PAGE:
With so many features, the choice of which browser to use can be overwhelming. Fortunately, i’ve installed all three contenders to see which one deserves to be our default browser.
Installation & Updates
IE9 is still the most difficult of the three browsers to install, requiring massive download and full system restart to get it running. This is likely due to its reported use of hardware acceleration and other features. Chrome and Firefox both install relatively quickly and without a full machine reboot. If you’re a Windows, Mac, or Linux user, Chrome and Firefox are your best browser ever made. IE9 does not currently support any operating systems except Windows 7 and Vista.
All three browser keep on-screen “chrome” lookalike to be as minimum appearance as possible. Chrome is stripped back to the point of near invisibility, and Firefox 4 is the damn prettiest Firefox ever. After years of brick and block ugliness the new UI is a vast improvement, and this refined version is starting to grow on us.
Most of the browsers are compatible with Web standards, but how do they rank in speed? A casual user probably won’t notice a difference in the Web page rendering speed of Chrome 10, IE9, and Firefox 4. So, keep in mind that I timed the application open times for all three browsers on our DELL Inspiron and its 5,400 rpm hard drive.
Tests were conducted for both cold opens (first time opened after boot up) and warm opens (application in memory). The average results were as follows:
|Browser||website Open (sec)||Youtube Open (sec)|
As you can see, Firefox and Chrome are generally neck and neck in everyday performance, and IE9 lags narrowly behind. All three browsers are HTML5 friendly, but they support different video formats: Chrome and Firefox are playing WebM here while IE9 gets H.264.
Firefox has the edge here, its pinnable App Tabs tuck away opened tabs such as email and web apps, while Tab Groups make it easy to organise large collections of open pages. Firefox 4 also boasts some excellent synchronisation features. It doesn’t just sync your bookmarks across devices; it takes your history and even your currently open tabs. If you’re constantly moving from machine to machine you’ll love this feature.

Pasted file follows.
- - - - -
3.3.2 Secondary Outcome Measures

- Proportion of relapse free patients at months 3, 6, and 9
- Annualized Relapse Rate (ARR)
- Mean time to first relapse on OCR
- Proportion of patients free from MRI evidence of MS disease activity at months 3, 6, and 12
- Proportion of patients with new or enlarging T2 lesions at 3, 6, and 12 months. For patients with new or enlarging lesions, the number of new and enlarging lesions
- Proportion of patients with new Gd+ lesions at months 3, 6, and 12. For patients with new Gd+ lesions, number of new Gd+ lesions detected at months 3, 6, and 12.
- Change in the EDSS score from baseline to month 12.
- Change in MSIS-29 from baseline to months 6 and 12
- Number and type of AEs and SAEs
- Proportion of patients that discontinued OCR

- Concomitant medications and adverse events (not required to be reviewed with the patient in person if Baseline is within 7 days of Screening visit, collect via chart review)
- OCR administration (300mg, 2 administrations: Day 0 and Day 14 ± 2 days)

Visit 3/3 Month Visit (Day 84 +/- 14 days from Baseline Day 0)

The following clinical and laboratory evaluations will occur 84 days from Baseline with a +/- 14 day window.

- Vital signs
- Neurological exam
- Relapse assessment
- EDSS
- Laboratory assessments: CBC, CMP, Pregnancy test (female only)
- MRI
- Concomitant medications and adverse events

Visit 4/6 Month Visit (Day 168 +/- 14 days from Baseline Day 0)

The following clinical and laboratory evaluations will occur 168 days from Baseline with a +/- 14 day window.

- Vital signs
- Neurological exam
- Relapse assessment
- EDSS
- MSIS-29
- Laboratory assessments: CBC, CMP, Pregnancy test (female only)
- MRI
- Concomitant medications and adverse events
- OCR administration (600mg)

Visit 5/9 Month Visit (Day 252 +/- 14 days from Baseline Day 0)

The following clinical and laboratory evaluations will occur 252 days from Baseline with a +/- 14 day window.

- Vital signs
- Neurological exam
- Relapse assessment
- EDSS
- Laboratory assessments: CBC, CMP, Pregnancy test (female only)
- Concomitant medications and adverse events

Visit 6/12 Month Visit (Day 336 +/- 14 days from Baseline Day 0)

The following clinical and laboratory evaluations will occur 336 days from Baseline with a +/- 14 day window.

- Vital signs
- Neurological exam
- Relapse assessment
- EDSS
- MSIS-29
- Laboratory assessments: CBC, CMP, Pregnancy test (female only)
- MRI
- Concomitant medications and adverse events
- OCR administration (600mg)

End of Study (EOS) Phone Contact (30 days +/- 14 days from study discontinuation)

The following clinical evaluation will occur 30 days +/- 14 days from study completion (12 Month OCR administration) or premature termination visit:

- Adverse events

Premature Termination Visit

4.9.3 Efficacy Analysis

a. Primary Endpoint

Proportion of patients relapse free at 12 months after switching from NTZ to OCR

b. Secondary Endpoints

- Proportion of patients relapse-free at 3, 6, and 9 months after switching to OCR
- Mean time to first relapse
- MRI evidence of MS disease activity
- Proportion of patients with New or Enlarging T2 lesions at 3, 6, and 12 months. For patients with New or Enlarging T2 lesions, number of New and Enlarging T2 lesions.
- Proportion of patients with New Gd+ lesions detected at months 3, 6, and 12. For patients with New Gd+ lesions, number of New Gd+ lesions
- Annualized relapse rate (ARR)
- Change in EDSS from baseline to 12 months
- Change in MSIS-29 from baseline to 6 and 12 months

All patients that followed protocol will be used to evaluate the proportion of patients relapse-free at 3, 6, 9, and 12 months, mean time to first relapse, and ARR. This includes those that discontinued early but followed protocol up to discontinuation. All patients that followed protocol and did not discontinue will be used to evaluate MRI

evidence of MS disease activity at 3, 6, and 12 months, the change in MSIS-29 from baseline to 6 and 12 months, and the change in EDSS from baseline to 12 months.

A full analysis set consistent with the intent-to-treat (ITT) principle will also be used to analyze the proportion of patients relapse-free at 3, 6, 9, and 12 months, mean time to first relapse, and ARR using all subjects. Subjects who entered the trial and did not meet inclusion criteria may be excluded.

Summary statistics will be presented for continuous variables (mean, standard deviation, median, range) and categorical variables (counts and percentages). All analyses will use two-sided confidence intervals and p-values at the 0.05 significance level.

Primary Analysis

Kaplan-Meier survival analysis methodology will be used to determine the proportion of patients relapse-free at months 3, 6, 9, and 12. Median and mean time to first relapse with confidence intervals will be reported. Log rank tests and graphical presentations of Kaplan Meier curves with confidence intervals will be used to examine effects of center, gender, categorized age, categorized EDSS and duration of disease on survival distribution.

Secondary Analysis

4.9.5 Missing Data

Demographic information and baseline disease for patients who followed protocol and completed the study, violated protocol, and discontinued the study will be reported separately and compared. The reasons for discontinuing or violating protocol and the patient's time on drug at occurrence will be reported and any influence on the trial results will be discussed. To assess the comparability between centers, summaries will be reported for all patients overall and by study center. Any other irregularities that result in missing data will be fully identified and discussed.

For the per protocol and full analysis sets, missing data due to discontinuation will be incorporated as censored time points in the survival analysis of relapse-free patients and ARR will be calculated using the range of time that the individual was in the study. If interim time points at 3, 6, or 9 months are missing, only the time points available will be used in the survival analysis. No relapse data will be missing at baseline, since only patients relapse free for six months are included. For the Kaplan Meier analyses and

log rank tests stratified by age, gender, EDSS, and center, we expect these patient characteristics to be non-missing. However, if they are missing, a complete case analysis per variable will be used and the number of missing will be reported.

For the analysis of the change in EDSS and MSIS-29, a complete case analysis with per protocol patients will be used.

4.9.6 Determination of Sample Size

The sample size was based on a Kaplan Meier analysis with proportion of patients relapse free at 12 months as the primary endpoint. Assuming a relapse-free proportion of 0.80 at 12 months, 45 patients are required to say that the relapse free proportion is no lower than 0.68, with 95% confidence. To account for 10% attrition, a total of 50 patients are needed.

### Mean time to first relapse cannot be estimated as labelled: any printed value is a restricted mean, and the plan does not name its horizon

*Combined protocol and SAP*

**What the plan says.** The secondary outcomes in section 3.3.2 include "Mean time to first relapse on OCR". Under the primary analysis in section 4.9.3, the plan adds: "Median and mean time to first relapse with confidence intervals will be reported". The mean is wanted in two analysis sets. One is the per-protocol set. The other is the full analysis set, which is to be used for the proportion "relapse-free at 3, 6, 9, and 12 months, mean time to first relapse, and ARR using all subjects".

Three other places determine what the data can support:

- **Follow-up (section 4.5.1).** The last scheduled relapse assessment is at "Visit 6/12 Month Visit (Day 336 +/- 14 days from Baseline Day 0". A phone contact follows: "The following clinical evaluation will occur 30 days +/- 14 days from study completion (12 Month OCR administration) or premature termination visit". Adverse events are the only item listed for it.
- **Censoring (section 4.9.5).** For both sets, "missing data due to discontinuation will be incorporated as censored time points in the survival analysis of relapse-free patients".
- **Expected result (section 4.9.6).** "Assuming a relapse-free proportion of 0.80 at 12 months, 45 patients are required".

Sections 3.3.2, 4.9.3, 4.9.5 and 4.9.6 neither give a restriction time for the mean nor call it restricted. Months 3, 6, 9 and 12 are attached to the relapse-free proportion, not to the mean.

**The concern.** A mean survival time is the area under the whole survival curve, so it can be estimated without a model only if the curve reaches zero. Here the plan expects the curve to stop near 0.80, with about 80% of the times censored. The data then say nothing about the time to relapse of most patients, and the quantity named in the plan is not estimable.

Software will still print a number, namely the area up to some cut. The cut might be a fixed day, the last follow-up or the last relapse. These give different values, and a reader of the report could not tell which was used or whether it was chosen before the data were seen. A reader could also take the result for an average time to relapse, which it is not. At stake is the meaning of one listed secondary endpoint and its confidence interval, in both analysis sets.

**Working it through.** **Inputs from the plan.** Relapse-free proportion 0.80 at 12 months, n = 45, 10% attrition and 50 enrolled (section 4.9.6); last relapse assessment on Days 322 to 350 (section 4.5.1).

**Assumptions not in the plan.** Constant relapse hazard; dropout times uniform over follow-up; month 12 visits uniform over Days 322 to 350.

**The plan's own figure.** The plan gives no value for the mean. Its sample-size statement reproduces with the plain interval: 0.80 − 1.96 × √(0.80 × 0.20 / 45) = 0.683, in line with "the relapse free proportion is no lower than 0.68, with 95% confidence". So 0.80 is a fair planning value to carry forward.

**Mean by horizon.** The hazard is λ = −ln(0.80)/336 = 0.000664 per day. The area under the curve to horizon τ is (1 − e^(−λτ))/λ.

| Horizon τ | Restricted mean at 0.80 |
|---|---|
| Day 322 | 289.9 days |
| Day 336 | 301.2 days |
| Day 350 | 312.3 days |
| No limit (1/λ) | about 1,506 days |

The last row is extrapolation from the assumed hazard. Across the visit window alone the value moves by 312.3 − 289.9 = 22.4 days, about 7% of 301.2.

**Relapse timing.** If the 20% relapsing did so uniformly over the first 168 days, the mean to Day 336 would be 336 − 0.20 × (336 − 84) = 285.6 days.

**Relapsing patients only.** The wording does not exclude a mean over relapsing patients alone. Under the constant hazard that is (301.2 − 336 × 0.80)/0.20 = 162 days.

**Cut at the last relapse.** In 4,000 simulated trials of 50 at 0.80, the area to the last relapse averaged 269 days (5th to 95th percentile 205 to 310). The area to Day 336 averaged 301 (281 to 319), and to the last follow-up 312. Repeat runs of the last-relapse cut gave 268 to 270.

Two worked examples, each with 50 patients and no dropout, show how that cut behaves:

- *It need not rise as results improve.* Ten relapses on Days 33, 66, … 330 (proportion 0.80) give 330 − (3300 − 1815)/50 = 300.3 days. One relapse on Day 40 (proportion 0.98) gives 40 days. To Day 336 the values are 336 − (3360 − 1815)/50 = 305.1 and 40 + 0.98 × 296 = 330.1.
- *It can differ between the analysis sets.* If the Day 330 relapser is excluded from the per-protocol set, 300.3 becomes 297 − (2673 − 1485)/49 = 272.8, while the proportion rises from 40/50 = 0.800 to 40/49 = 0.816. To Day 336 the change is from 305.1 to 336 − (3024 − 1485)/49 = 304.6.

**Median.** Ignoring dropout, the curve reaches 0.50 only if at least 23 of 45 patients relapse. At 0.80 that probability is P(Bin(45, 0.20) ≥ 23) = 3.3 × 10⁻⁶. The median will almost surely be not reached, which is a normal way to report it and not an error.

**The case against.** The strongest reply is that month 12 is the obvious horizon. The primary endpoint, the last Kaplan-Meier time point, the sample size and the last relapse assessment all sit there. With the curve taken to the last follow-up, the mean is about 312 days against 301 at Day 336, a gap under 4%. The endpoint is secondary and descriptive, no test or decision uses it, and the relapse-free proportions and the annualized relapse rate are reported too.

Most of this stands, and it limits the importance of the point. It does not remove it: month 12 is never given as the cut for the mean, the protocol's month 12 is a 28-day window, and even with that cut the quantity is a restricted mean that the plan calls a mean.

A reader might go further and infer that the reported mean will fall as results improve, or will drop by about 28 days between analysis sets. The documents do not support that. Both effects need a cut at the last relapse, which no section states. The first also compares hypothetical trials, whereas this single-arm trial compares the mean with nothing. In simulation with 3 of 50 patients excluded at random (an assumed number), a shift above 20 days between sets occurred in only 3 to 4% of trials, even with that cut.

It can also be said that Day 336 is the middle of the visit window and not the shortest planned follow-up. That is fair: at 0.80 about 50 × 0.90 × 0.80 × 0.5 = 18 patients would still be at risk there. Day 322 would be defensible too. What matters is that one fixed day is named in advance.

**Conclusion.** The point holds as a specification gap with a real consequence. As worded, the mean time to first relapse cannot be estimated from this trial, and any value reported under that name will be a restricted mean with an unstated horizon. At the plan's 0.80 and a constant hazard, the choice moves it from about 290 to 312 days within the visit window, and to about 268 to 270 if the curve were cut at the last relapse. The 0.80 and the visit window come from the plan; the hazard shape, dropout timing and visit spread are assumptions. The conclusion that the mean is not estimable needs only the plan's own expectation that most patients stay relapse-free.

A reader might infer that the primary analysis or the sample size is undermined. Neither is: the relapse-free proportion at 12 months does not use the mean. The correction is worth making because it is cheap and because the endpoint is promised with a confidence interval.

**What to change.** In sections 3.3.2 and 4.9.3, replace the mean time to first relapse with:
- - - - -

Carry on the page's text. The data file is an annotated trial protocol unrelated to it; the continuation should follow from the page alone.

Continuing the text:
Chrome has synchronisation too, but it doesn’t extend to open tabs. However, There’s also a Chrome-style new tab page and Chrome-style searching in the address bar. IE9 doesn’t have syncing at all, but it does enable you to pin sites to the Windows 7 taskbar as if they were applications and drag a tab out to Snap it for viewing side by side with another.
Chrome still probably offers the fastest and leanest overall browsing experience, but IE9 and Firefox 4 have narrowed its lead significantly, each offering new features that many users will find helpful and time-saving.
On paper Chrome and IE beats Mozilla’s browser, but in practice the differences are insignificant. However, Chrome’s ability to split tabs into individual processes should make it the more stable although at the time of writing there seems to be a horrible bug in its handling of Flash.
Still, Firefox’s Tab Groups and App Tabs are brilliant. If you use a lot of tabs and need lots of extensions then Firefox is the browser for you. But if you’re spending all day in a few web apps and your need for add-ons begins and ends with ad-blocking, then Google is your friend.